The success of Stardew Valley, an indie farming and lifestyle sim, caught a lot of people off guard when it launched earlier this year. This one-man passion project, a spiritual successor to the Harvest Moon franchise, quickly topped Steam’s sale charts when it was released, selling more than a million copies. Now that the post-launch madness has died down a bit, creator Eric “ConcernedApe” Barone has had time to recuperate and look forward to the game’s future, which will involve co-op multiplayer, loads of new content, and console ports, according to a recent developer blog update.
Updates until now have focused on bug fixes and quality of life, so the upcoming version 1.1 will be the first major infusion of new content, focusing particularly on the late game. The full list of planned features (which is, of course, subject to change) includes:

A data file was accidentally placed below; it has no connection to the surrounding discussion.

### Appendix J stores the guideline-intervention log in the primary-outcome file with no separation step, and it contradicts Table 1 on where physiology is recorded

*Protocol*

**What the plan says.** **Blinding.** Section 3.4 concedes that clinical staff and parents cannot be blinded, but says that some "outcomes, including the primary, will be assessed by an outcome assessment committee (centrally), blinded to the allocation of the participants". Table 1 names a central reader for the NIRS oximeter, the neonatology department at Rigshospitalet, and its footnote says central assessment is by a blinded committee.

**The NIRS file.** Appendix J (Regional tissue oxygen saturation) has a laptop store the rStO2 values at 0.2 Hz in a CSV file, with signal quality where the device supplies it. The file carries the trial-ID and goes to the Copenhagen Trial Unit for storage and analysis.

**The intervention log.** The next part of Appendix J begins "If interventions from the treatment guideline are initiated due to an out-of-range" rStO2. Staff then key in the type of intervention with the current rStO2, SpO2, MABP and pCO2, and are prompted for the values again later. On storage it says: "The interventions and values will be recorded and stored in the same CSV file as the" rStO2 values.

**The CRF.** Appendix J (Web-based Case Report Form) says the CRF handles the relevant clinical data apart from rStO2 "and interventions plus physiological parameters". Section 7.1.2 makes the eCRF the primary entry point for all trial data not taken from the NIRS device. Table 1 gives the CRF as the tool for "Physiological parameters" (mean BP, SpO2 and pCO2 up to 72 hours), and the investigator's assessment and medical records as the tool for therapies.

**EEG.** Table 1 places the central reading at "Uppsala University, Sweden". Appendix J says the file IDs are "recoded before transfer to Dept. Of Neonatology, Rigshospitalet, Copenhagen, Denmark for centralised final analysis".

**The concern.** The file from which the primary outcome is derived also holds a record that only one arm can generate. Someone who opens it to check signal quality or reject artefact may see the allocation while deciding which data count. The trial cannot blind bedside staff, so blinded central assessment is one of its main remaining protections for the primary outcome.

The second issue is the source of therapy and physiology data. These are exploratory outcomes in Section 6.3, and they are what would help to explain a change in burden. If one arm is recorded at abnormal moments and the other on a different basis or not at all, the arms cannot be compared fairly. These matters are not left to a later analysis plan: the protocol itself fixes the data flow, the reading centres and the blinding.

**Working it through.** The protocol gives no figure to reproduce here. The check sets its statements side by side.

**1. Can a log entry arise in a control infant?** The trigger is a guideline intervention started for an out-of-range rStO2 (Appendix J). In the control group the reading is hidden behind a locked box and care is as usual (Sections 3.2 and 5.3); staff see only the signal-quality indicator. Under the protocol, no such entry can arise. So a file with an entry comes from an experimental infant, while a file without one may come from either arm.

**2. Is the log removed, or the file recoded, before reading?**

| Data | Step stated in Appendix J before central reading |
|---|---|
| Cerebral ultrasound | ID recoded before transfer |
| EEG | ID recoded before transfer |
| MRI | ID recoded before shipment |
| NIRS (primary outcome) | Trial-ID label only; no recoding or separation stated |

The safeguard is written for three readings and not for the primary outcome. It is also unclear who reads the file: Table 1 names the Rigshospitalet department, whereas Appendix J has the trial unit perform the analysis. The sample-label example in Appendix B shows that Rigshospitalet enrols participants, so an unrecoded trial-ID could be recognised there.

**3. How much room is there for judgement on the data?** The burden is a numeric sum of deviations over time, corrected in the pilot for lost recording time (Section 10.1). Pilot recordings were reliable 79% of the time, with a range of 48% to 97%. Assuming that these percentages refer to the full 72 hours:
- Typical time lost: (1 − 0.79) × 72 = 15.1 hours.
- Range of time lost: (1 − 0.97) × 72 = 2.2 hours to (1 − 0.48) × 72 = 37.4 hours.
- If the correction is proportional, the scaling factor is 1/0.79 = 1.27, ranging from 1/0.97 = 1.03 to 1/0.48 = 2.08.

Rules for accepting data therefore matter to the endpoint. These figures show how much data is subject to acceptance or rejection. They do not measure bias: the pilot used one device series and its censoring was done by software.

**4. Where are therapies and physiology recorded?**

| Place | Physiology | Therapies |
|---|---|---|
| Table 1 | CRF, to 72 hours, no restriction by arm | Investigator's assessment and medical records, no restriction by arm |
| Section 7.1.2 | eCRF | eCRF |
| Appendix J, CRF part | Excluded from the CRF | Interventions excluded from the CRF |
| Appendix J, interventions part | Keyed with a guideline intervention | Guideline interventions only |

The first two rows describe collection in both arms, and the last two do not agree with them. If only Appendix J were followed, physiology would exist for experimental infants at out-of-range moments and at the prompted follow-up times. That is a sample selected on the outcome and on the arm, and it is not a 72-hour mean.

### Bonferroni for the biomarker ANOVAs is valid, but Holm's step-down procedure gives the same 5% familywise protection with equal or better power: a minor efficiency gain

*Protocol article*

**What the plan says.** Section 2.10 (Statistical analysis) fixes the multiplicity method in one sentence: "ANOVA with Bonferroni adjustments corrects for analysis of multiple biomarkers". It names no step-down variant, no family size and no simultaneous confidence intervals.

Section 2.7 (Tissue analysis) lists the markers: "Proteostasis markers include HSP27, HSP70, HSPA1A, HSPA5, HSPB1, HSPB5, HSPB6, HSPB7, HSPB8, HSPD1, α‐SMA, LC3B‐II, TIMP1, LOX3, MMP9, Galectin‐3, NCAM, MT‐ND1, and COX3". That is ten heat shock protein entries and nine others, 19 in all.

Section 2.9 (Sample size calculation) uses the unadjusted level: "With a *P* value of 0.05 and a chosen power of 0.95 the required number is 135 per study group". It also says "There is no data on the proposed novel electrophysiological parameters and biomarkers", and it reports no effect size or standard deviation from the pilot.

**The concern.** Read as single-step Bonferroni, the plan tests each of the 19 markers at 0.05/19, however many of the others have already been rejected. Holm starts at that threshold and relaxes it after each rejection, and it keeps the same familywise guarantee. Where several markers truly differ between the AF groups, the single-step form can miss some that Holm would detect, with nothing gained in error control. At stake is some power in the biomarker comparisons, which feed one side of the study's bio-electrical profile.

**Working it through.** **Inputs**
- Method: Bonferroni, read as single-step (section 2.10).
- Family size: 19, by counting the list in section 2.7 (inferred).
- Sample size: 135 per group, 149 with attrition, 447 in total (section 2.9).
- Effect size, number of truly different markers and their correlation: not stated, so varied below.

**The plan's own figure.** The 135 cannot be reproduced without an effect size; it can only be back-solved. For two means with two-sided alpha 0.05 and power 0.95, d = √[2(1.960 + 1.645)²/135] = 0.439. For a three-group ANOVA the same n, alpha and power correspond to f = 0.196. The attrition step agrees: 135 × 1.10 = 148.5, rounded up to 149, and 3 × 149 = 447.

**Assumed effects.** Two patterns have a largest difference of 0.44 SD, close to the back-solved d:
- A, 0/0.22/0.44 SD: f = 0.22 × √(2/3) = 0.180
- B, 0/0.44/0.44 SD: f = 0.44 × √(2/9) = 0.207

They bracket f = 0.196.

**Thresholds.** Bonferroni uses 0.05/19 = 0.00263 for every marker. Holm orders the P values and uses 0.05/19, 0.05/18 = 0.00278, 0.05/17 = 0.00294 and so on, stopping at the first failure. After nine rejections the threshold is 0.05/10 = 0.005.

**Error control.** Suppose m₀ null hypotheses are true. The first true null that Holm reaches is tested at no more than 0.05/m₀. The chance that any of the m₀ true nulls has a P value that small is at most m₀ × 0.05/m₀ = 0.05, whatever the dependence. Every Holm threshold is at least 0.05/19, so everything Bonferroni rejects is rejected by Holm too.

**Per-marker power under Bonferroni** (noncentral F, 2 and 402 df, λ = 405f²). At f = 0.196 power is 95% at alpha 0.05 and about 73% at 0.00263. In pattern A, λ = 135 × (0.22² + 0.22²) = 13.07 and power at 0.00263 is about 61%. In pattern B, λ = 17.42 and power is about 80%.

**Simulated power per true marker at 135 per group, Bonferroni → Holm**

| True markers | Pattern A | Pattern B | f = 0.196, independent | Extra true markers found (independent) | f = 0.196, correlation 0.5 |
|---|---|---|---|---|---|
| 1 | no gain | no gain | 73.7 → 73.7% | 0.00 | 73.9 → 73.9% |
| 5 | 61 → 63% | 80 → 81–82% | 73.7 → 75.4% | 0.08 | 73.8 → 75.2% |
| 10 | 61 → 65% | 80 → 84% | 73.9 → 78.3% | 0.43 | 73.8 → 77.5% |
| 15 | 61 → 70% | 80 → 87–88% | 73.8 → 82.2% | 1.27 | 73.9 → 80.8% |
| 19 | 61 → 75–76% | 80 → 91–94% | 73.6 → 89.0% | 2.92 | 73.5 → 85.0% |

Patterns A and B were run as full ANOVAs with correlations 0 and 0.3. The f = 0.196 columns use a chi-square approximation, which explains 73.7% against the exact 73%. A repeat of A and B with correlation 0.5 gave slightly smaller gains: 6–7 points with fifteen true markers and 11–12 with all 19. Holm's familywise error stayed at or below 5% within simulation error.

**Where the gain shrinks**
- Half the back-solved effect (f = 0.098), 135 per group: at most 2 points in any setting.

- More late-game content
- New farm buildings
- New crops
- New artisan goods
- New advanced farming/producing mechanics
- Shane and Emily will be marriage candidates; they will also have more events and dialogue as a result
- More marriage content for all spouses
- More events for the non-marriage NPCs
- Improvements/additions to mining and combat
- Ability to move buildings and other convenience features
- More bug fixes
- More secrets
- More small, fun touches to the world
In addition to 1.1, Barone also plans to add support for co-op multiplayer, as well as ports for Mac, Linux, and consoles. Publisher Chucklefish will be handling the ports, freeing up solo developer Barone to focus on adding new content to the game.
“This will allow me to focus on creating new game content for version 1.1, which I will continue to do entirely on my own,” said Barone. There is no word yet on a time fame for either version 1.1 or any of the additional promised features and versions.